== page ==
Third: VP doesn’t stop at the end of VP.
It’s strange the way it sticks. There’s so much information delivered in that one week that it’s simply impossible to take it all in. I noticed when I was there that before I dropped off to sleep, my eyes were already moving behind my eyelids, as if I was hitting REM the minute my head touched the pillow. There was just so much to process. So you’ll take notes (there’ll be a wonderful kit provided for you – a notepad, pens, a water bottle, a rubber snake… the essentials, basically.) and when you come home you’ll spend a bit of time poring over them. You’ll also probably notice an absence when you leave. This absence was, for me, one of the most important things about Viable Paradise.
At VP, the default setting of the staff, the instructors, and the attendees is that everyone present is a writer, and they take their work seriously. This manifests in excellent ways while you’re at VP:
Holed up in your room during free time? Probably writing./p>
Gazing absently while standing in the chow line? Probably writing.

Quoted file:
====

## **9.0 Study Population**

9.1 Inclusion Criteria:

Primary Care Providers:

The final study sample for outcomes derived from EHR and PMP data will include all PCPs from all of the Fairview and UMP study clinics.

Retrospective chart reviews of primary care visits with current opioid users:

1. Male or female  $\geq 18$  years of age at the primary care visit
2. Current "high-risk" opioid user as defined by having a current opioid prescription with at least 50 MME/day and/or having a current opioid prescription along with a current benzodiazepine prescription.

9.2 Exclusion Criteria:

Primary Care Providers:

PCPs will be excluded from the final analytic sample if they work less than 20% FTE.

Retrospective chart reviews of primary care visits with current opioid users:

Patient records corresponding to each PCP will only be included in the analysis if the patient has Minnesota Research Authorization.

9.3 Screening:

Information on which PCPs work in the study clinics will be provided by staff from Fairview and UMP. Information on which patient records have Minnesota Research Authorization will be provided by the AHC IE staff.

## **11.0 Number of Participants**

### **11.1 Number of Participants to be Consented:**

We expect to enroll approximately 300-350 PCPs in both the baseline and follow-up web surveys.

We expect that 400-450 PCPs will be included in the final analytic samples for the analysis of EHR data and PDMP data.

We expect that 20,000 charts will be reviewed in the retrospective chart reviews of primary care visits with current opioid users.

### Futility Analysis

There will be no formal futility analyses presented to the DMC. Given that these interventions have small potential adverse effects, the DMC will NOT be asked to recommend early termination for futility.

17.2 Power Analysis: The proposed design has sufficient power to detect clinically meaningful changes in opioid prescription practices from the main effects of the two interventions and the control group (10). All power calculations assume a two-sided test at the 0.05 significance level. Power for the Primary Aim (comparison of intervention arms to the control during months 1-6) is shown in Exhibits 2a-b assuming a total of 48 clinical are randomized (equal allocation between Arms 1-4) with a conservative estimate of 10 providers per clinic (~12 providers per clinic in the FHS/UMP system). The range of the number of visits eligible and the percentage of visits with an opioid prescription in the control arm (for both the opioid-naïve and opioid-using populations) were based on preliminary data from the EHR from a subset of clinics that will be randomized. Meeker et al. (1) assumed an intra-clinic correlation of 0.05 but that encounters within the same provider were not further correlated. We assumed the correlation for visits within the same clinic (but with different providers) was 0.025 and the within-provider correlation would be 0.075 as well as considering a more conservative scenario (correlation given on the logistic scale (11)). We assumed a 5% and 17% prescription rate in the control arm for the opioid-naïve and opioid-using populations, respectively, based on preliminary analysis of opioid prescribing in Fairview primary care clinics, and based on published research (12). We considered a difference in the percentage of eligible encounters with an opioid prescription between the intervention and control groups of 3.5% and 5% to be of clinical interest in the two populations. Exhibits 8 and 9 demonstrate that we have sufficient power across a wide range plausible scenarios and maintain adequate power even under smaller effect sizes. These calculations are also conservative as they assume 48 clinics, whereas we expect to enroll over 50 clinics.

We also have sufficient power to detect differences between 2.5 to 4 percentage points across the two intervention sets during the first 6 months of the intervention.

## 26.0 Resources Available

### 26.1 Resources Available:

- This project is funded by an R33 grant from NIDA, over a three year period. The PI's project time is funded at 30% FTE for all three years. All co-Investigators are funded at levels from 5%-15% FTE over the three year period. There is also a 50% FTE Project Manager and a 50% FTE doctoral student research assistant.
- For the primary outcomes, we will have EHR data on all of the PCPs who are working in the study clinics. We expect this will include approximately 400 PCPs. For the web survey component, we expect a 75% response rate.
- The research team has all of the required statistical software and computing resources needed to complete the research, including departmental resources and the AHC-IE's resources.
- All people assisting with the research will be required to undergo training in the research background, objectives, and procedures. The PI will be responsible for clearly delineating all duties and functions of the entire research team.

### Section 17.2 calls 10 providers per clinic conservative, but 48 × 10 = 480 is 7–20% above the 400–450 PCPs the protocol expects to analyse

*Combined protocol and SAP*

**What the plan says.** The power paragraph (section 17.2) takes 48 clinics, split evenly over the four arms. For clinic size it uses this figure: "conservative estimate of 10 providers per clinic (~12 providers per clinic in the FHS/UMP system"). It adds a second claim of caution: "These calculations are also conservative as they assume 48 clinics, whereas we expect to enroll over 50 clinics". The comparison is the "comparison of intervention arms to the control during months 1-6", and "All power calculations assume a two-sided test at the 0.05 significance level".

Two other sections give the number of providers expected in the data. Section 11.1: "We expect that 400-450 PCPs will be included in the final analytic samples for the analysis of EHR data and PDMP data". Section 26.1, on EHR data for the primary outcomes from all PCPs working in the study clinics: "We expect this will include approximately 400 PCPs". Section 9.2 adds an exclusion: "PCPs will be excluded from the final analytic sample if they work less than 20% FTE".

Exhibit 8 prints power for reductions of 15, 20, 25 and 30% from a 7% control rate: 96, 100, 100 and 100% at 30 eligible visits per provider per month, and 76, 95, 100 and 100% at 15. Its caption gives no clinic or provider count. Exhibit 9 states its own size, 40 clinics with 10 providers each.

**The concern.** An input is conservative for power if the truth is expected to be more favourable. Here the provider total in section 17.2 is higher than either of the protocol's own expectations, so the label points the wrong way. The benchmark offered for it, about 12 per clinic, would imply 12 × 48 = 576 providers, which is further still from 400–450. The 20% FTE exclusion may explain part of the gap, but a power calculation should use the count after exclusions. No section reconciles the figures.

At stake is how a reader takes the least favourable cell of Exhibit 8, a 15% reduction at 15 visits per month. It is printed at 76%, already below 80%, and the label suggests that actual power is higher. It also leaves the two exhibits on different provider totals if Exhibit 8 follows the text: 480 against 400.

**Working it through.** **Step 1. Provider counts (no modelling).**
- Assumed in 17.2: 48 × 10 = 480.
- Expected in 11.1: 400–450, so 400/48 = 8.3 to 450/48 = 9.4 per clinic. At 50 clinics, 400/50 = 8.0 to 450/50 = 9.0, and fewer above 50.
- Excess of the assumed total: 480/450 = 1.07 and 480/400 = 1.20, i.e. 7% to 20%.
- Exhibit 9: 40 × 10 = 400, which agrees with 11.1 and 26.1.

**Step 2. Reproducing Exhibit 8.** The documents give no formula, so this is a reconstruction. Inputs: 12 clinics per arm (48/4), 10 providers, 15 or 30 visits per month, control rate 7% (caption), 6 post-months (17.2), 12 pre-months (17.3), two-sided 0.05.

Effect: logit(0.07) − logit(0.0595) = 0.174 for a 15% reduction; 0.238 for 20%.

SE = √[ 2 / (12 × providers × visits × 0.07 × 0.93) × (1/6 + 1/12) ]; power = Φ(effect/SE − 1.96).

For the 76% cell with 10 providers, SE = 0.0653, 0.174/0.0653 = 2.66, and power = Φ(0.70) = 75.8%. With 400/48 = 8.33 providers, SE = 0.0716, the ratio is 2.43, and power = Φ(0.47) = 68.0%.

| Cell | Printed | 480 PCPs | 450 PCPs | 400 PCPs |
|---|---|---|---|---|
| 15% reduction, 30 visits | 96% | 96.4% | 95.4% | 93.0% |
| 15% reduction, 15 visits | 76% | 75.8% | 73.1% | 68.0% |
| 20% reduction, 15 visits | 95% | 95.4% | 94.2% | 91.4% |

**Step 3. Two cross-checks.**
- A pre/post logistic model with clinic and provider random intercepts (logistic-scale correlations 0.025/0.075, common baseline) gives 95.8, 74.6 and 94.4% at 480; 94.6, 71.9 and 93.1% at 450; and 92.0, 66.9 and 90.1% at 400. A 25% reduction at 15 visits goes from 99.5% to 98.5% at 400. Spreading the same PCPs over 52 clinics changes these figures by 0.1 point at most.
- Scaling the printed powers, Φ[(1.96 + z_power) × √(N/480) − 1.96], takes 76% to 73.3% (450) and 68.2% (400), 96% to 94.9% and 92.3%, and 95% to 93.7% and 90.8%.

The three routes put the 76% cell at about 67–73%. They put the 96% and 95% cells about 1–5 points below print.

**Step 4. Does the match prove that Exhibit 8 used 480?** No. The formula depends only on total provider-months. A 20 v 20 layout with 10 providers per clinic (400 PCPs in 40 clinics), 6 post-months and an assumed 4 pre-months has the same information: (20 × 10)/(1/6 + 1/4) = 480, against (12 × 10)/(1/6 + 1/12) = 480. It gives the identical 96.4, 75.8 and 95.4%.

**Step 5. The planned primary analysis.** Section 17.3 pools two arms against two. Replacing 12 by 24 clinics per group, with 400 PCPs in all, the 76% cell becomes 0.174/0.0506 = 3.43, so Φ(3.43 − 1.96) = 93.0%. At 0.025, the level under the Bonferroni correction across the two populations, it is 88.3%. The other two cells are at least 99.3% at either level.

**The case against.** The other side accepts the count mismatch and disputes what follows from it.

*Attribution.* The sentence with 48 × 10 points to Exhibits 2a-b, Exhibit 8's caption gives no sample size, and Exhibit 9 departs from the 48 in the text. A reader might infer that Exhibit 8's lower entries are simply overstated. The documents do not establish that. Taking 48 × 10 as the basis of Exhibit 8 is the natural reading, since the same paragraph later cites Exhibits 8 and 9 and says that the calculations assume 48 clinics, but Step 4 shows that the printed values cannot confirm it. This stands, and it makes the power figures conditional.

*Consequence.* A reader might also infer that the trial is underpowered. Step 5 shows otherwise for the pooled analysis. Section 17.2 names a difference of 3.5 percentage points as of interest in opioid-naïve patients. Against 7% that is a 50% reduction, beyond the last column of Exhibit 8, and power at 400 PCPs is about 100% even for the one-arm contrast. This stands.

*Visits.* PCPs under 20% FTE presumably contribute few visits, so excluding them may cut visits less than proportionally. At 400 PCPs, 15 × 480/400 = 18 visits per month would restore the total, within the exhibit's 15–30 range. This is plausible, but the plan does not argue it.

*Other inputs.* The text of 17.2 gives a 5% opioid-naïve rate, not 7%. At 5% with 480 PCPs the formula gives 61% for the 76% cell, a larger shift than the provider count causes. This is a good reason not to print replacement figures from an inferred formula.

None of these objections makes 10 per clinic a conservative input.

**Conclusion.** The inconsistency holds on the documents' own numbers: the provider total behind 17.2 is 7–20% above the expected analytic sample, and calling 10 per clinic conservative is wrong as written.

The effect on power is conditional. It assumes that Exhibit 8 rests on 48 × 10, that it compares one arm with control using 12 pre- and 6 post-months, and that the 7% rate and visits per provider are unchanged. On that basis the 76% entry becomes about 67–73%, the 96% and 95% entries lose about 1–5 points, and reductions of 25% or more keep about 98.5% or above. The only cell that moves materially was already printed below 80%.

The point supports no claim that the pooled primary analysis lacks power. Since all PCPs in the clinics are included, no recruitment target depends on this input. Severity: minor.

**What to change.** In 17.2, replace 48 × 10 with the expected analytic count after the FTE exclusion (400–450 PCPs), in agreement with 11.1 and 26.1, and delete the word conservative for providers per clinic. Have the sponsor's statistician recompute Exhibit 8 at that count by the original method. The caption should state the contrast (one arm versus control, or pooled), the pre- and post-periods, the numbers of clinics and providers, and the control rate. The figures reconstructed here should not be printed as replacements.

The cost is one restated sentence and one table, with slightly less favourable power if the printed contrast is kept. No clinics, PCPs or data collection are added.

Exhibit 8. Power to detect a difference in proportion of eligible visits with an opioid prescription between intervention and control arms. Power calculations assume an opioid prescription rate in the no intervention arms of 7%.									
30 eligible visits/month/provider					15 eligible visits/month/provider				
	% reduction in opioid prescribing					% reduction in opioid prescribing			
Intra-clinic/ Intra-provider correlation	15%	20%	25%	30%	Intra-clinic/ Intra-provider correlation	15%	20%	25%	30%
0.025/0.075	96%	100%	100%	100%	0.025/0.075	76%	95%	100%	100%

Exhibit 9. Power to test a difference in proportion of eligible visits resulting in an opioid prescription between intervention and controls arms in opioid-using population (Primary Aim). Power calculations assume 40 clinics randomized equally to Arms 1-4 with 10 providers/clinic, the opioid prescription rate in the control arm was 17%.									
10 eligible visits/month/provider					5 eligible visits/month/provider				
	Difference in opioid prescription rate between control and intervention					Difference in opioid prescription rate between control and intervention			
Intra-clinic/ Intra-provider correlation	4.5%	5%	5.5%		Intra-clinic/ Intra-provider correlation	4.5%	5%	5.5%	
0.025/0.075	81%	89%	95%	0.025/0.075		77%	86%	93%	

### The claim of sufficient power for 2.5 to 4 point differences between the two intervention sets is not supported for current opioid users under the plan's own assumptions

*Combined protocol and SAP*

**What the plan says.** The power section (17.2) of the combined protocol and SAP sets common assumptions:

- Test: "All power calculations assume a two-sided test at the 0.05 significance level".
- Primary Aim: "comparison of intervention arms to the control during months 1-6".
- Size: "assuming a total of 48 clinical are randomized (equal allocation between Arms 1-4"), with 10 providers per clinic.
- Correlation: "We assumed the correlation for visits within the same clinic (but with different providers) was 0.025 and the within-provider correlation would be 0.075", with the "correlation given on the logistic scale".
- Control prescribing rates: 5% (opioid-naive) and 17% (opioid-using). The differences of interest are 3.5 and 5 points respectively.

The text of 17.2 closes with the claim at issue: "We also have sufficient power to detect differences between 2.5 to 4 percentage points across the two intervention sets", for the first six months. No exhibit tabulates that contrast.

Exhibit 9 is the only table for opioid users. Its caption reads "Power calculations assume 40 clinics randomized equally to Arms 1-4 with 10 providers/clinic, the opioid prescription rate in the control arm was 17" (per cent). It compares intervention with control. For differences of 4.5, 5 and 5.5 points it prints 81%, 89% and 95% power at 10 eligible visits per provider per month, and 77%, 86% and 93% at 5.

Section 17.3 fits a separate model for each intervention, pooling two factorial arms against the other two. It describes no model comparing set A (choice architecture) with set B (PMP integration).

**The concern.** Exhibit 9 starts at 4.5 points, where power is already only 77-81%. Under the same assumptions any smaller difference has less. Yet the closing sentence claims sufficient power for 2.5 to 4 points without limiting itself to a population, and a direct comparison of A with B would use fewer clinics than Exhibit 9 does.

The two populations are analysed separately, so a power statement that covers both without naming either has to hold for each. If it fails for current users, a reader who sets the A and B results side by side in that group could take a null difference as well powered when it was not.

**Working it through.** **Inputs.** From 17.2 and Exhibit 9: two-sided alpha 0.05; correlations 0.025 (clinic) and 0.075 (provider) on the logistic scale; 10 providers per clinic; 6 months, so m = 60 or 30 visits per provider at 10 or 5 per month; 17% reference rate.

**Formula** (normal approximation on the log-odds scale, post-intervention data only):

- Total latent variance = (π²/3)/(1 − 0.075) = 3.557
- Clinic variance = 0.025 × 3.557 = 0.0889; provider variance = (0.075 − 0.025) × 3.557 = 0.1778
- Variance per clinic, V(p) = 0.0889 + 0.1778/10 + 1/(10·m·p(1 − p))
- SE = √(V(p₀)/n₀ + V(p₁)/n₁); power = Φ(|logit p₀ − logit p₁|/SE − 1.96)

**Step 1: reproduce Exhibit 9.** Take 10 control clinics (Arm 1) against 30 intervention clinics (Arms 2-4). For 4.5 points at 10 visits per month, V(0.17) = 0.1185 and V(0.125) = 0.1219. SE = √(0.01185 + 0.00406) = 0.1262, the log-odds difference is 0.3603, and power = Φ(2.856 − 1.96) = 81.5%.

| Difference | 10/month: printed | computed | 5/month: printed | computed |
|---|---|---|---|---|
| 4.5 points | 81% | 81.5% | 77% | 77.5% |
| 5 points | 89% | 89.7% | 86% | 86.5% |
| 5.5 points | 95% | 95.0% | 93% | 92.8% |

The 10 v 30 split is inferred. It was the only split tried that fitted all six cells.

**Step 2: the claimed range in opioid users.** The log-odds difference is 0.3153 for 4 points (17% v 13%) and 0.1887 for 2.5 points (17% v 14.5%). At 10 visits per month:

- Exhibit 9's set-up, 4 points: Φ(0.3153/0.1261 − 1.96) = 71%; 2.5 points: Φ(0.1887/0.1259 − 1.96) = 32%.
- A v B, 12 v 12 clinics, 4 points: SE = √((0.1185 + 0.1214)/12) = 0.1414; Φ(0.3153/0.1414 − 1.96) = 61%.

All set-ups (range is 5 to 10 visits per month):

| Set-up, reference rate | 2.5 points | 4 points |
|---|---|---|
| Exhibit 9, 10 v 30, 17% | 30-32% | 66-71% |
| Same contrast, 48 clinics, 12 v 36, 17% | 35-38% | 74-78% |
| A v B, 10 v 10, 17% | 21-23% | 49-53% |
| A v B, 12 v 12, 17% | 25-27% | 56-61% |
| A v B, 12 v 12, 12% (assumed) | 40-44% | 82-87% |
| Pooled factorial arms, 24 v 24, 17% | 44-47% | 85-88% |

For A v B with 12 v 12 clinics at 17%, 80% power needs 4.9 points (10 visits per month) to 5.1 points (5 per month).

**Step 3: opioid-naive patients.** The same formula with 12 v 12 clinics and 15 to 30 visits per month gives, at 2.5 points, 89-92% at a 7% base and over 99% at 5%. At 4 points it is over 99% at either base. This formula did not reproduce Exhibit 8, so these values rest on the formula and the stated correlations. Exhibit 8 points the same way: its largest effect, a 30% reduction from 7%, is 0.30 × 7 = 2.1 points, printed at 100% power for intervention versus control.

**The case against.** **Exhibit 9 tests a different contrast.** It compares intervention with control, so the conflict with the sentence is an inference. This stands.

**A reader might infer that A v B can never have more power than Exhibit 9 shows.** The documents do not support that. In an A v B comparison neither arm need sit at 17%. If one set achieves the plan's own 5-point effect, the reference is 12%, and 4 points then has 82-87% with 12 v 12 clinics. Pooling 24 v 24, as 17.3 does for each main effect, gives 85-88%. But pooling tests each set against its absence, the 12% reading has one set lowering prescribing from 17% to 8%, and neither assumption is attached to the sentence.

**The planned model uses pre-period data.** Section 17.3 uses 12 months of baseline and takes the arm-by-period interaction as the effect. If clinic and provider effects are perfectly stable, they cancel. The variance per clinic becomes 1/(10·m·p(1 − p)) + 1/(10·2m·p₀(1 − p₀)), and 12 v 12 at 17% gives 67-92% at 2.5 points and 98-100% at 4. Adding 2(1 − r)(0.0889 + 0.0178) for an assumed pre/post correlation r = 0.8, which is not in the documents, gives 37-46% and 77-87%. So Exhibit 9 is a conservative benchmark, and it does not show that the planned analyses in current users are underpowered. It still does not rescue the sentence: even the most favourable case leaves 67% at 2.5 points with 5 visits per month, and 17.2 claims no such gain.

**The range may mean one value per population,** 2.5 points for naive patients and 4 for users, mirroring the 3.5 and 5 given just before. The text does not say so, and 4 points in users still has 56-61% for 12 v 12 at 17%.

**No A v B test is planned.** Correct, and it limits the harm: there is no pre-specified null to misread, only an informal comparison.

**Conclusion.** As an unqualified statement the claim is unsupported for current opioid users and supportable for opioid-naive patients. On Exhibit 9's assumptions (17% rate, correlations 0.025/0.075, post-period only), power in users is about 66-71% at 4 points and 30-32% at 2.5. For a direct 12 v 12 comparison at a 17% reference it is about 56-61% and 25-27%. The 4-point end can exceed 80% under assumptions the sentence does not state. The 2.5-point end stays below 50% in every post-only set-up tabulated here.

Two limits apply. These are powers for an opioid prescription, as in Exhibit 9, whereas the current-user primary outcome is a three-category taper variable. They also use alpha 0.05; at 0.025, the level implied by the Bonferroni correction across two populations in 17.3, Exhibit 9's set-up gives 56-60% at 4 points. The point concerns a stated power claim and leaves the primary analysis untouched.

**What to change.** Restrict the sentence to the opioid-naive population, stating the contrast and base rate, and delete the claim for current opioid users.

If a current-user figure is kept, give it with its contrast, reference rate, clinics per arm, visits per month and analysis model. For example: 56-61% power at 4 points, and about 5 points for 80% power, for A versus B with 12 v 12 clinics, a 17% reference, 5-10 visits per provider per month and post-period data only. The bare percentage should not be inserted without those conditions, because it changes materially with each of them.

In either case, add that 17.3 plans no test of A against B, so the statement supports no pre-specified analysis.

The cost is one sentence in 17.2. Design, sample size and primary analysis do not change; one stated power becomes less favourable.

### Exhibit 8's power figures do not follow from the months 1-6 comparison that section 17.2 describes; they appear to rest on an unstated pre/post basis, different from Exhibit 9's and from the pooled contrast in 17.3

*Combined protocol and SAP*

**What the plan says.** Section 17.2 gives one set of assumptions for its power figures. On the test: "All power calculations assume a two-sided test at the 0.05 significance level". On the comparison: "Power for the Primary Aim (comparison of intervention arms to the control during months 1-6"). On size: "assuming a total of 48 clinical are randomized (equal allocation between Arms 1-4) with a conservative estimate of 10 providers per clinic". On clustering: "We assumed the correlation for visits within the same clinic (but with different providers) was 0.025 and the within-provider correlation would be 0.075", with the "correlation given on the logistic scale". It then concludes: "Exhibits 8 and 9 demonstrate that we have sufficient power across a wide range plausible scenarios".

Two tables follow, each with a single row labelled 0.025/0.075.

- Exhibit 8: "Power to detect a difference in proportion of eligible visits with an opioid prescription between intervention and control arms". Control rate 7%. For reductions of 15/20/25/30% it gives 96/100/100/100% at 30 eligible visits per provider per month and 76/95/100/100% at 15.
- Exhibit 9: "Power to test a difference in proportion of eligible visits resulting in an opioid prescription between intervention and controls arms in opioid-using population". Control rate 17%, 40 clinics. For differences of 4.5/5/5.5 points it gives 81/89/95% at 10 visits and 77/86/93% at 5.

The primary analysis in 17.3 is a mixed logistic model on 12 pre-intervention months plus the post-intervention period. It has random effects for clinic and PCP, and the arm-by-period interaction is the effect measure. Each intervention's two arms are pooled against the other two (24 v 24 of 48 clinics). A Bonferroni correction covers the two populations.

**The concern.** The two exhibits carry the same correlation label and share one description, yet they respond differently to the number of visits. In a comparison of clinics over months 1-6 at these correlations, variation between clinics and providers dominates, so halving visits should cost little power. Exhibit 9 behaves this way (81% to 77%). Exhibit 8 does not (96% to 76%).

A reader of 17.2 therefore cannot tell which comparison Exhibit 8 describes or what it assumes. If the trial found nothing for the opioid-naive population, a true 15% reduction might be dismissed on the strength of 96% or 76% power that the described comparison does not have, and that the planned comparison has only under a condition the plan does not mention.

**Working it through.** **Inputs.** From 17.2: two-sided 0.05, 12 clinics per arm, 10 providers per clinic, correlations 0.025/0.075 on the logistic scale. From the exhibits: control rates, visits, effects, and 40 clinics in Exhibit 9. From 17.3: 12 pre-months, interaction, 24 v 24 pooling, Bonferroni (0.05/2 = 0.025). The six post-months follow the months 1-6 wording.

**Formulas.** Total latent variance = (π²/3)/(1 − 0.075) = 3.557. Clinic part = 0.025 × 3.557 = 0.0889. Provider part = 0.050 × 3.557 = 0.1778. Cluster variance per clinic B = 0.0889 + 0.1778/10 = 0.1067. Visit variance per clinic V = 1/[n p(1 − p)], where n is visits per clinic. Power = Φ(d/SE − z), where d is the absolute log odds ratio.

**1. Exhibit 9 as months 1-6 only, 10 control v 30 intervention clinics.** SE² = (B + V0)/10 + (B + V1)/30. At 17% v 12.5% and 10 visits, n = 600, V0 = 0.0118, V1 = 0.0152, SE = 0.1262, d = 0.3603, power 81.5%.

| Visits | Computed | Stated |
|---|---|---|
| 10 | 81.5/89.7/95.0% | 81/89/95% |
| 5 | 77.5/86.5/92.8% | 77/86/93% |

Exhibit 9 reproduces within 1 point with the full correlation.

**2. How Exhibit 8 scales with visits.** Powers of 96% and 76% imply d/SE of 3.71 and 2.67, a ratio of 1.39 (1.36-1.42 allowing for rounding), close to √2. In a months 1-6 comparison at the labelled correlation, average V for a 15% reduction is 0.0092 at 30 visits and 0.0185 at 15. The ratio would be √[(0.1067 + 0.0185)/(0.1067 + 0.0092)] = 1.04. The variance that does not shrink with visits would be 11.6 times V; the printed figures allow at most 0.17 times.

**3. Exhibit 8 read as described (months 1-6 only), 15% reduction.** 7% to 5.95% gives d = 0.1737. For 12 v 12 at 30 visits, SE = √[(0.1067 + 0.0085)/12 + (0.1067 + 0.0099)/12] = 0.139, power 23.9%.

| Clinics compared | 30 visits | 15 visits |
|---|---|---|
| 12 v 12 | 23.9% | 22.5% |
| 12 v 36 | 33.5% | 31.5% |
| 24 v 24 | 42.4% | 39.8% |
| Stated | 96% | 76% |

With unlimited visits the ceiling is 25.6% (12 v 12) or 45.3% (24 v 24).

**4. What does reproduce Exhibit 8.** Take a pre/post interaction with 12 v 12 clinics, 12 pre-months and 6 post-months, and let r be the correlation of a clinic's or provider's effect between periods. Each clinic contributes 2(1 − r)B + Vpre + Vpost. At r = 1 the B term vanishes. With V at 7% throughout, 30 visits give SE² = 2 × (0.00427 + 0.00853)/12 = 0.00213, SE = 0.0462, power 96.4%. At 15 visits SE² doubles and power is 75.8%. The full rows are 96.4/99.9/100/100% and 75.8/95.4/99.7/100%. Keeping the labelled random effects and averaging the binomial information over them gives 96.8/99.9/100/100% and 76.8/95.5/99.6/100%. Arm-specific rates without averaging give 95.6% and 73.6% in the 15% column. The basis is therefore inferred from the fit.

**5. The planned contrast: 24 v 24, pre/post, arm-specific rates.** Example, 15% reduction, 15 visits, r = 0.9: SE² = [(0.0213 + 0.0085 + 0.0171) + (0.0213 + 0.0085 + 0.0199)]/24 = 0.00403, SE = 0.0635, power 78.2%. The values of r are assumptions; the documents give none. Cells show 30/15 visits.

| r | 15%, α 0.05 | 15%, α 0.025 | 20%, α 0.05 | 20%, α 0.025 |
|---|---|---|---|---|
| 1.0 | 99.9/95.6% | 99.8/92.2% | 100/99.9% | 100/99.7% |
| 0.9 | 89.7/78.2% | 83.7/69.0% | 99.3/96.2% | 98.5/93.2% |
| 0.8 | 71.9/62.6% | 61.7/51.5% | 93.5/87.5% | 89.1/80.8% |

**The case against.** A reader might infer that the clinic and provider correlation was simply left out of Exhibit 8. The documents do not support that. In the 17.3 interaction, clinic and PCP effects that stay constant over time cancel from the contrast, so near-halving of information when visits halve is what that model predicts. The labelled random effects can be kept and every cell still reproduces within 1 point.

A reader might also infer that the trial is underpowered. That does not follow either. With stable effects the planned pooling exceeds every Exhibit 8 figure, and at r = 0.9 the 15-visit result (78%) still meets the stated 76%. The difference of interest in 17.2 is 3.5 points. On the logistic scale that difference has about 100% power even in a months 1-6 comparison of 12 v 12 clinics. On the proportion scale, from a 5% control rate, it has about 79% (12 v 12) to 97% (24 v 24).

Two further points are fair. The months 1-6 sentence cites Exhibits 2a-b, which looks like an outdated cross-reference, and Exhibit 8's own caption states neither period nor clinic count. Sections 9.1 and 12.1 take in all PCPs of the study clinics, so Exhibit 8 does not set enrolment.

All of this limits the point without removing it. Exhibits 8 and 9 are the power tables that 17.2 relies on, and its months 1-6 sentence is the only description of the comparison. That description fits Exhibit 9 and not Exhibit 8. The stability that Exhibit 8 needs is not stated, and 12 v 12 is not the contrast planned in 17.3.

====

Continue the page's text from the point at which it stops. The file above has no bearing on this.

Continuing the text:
Asking a question about how to incinerate a human body? Probably writing.
It’s a marvellous thing, when you begin to take your writing seriously. Since I had grown up believing that working-class women don’t have careers in the arts, it had never occurred to me that things could ever be otherwise. But at VP things were otherwise. And it was wonderful.
They say it takes five days of consecutive effort to change an ingrained habit. They say if you go to the gym five days in a row, the next five days will be easier. They say if you practice your Spanish vocabulary for five days in a row, you’ll keep practicing. For a week, people had been treating me as a real writer. People whose opinion mattered to me, who were in a position to make that kind of judgement: Bestselling authors, world-renowned editors. When I came home, I realized I had a decision to make. I could treat myself the way my peers and mentors had treated me, or I could go back to my old habits
Here’s what I did.
I quit my master’s program to save some money. I changed my job to get a raise, and then, a year later when I had met my saving goal, I left that job. I left because I started writing full time as a freelancer. I’ve never had to go back.
As it happens, a career in the arts isn’t necessarily for Other People, sort of the same way Viable Paradise wasn’t for Other People. It was for me. Maybe you’ll find it’s for you, too.